The antigen tests, commonly referred to as rapid or at-home tests, “remain a very, very effective tool,” Jha said on ABC News’s “This Week.” He noted that “in the first day of symptoms” with omicron, “it does look like the test is a little less sensitive,” but beyond that, “these antigen tests continue to work really effectively.”
Jha’s comments echo those from Bruce J. Tromberg, director of the National Institute of Biomedical Imaging and Bioengineering at the National Institutes of Health. Tromberg has said people should still use the tests regularly. “Even with reduced performance, it will still pick up infections, and it will help individuals [isolate and] get treatment sooner,” Tromberg previously told The Post.
President Biden has promised to distribute 500 million rapid tests to the American public, and the kits should start shipping to households in the coming days.
The CEO of pharmaceutical giant Pfizer said Monday that he hopes the coronavirus will be “controlled” by a combination of annual vaccinations and pills to treat illness, underscoring that the world has new tools to prevent serious sickness even as it faces a case surge.
Albert Bourla, whose company manufactures a widely used coronavirus vaccine, said on CNBC that a “perfectly normal life” could be achieved with annual re-vaccination similar to annual flu shots and with pills for those who contract the virus.
Bourla was apparently referencing antiviral pills, which have been shown to significantly reduce the chances of hospitalization if taken early on after infection. The Food and Drug Administration authorized Pfizer’s pill late last year, but doctors say supply remains far too limited.
Doctors bemoan limited supply of game-changing antiviral pills amid winter surge
Vaccination against the coronavirus also remains out of reach for much of the developing world, despite groups such as the World Health Organization advocating for more resources to create “vaccine equity.”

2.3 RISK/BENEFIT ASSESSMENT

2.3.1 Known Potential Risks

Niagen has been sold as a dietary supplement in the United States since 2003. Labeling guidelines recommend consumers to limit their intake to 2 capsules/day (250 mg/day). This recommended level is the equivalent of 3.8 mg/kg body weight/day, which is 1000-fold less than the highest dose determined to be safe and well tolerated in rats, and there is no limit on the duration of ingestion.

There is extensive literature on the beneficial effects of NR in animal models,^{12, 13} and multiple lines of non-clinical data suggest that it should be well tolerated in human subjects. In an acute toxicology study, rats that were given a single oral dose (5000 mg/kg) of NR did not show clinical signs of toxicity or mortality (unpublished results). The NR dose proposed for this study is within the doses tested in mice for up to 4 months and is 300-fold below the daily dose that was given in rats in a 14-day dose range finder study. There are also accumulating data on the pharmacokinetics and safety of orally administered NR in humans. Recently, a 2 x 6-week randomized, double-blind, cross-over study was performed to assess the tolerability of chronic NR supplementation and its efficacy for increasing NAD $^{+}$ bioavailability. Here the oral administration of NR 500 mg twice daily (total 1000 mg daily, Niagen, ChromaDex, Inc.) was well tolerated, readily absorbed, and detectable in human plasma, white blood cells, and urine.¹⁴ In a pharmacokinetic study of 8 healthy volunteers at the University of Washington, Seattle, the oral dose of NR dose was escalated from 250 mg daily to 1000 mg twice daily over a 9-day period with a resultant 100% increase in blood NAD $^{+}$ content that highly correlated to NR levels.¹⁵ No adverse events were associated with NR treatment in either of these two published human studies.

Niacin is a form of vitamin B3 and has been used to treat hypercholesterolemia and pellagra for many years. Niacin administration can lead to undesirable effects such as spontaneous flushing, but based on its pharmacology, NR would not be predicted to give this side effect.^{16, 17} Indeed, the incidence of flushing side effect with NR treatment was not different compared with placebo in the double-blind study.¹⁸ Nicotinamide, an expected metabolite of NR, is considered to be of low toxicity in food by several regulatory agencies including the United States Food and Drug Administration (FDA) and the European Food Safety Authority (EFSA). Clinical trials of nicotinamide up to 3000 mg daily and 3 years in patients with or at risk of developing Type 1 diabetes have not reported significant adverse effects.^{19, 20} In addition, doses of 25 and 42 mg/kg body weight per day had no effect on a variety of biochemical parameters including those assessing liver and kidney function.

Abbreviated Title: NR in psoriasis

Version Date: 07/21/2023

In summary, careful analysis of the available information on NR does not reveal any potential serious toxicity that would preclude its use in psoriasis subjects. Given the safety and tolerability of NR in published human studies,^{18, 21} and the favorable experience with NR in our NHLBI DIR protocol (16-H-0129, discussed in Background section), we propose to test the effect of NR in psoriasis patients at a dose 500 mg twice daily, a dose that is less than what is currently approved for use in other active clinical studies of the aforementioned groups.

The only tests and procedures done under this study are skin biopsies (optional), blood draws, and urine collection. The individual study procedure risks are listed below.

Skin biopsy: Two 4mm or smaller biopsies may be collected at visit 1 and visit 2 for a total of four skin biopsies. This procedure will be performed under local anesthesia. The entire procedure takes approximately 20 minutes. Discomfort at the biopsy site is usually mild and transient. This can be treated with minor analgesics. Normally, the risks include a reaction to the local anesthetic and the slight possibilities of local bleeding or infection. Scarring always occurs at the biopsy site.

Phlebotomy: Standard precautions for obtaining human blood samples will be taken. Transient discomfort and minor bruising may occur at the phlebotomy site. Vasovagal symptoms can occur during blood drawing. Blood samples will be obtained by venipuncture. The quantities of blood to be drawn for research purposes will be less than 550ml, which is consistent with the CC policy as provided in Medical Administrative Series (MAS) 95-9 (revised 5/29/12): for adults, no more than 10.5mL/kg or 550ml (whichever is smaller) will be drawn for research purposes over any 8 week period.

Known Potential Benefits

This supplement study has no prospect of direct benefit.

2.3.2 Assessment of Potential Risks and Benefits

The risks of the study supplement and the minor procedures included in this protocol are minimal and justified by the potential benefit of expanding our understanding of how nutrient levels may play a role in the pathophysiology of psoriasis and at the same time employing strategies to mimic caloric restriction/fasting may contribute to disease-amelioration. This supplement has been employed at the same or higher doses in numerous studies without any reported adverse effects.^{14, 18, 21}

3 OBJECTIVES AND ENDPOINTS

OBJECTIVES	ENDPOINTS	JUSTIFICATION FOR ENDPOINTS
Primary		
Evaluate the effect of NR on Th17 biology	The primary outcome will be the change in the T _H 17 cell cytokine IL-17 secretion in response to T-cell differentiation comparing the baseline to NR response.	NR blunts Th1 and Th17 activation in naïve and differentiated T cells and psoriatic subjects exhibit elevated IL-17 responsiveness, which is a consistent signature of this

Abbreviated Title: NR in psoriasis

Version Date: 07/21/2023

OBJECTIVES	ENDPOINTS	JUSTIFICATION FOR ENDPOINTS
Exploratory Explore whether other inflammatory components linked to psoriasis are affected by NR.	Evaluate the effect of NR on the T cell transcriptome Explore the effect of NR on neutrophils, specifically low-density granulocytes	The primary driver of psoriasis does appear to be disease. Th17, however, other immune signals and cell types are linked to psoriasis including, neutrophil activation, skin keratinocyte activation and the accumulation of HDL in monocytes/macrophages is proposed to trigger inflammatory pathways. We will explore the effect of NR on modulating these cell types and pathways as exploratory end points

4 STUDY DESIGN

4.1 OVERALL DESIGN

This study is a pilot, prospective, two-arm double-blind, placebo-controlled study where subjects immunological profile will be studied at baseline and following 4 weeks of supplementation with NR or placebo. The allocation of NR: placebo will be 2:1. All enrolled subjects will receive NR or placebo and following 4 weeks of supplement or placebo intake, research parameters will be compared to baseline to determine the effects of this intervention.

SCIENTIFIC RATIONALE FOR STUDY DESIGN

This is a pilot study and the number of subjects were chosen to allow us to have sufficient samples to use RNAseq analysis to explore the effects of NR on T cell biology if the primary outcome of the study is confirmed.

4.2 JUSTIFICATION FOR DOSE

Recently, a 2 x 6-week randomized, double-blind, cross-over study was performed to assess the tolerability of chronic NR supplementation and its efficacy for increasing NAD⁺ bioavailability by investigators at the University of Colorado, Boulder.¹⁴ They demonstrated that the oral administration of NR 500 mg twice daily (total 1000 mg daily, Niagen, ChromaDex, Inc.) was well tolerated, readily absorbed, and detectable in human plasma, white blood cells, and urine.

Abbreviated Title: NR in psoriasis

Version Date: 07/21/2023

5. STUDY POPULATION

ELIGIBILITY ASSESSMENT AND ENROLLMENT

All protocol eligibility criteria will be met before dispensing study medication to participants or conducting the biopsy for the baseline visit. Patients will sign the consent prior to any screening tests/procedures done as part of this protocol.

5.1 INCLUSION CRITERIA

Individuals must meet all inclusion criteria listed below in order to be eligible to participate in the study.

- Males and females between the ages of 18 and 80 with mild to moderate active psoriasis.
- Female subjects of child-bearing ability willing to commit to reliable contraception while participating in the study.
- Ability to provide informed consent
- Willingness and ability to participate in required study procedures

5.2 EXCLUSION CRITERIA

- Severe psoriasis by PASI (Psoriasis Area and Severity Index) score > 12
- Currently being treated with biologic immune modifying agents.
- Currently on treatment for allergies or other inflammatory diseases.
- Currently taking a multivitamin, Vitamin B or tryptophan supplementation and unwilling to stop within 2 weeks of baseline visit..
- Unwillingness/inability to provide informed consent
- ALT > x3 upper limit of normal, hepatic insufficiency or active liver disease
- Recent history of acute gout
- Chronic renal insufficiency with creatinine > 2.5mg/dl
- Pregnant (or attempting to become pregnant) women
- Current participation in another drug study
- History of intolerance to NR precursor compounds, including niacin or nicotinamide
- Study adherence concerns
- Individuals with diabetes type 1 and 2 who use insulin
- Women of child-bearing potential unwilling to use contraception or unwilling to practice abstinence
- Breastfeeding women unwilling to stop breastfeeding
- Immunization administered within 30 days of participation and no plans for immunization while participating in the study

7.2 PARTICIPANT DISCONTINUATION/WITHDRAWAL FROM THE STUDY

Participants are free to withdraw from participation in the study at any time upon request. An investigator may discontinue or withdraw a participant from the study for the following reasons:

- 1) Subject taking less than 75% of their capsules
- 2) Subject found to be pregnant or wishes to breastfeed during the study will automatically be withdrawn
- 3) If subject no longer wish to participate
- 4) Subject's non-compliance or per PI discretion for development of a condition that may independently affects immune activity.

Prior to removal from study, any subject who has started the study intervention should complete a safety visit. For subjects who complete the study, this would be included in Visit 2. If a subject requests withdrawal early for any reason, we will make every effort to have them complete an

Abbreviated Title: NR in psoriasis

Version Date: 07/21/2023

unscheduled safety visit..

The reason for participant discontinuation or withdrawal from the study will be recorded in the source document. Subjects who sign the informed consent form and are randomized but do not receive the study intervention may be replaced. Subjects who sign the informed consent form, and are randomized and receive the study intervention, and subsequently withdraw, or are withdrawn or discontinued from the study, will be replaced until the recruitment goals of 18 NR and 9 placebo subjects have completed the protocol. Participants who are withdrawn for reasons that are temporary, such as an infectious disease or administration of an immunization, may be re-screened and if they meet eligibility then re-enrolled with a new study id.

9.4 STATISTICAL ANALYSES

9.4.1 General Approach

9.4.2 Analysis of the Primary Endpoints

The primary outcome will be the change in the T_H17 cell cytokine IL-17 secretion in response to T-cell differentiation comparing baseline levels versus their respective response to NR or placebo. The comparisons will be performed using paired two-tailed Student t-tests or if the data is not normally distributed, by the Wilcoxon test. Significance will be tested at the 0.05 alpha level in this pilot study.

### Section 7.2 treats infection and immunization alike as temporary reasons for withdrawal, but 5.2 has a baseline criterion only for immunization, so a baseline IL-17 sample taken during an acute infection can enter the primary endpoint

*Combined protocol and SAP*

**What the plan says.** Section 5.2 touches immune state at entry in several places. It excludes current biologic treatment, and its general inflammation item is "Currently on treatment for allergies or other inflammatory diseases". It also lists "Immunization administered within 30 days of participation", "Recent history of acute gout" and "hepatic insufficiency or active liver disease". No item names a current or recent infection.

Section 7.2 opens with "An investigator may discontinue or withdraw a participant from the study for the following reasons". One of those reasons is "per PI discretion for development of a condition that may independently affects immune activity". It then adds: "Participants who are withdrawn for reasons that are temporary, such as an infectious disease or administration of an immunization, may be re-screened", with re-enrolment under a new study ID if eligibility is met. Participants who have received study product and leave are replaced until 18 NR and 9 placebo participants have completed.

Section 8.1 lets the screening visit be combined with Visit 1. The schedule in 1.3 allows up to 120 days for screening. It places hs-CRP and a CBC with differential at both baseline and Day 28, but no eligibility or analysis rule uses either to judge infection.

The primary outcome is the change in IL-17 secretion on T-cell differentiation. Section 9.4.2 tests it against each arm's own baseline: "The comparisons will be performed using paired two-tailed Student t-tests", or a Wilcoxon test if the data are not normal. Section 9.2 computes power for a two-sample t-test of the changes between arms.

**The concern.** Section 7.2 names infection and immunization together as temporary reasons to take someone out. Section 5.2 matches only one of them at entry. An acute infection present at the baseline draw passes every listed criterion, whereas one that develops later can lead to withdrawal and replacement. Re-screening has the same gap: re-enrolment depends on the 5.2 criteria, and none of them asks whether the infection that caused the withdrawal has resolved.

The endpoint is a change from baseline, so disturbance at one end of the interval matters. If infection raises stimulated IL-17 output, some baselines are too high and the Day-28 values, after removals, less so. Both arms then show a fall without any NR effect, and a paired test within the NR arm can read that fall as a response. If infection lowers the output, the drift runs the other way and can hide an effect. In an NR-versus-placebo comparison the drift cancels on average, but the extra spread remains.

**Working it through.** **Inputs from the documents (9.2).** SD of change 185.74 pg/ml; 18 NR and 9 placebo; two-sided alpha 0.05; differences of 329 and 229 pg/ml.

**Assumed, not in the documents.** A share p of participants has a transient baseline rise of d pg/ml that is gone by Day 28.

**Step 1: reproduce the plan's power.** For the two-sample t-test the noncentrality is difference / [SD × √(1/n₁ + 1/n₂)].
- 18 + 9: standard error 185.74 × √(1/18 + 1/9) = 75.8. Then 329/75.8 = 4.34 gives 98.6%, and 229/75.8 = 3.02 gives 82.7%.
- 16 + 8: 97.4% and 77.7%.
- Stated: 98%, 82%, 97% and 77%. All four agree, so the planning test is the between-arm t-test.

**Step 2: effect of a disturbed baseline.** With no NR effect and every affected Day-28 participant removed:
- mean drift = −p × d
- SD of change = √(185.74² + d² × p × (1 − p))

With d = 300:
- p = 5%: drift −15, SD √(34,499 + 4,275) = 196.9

Stéphane Bancel, the CEO of Moderna, also told CNBC on Monday that he envisions further booster shots to maintain immunity.
Federal officials recommended a single booster shot for all U.S. adults in November amid concerns about the omicron variant, after initially advising them for more vulnerable populations such as the elderly. The Centers for Disease Control and Prevention also recommends that some immunocompromised people get an extra dose as part of the “primary” vaccination.
Bancel said his company is “working very actively on an omicron-specific vaccine as a booster” and “discussing with public health leaders around the world to decide what we think is the best strategy for a potential booster for fall of 2022.”
“We believe it will contain omicron mRNAs,” he said, referencing the genetic technology that instructs the body to make proteins that mimic the virus and stimulate an immune response. “But do we need to have any other components? That has to be discussed, because we need to be careful to stay ahead of the virus.”
Rep. Ben Cline (R-Va.) said Monday that he has tested positive for the coronavirus, becoming the latest member of Congress to contract a breakthrough case of the virus.
Cline, who said he got the test on Saturday, noted that he had been vaccinated. “After consulting with my physician, I am taking all necessary precautions to isolate at home here in Virginia. Thanks to everyone for their support and assistance,” he said.
As the omicron variant of the coronavirus tears through the country, it has not spared Capitol Hill. Just this weekend, Reps. Alexandria Ocasio-Cortez (D-N.Y.), Jim Cooper (D-Tenn.), Sean Casten (D-Ill.) and Young Kim (R-Calif.) announced that they had tested positive. Rep. Michael McCaul (R-Tex.) disclosed Friday that he had tested positive, and many others have disclosed positive test results since December.
A spokesman for Cline, who represents much of Virginia’s Shenandoah Valley, did not immediately respond to questions about whether the congressman was exhibiting symptoms or how recently he had been at the U.S. Capitol.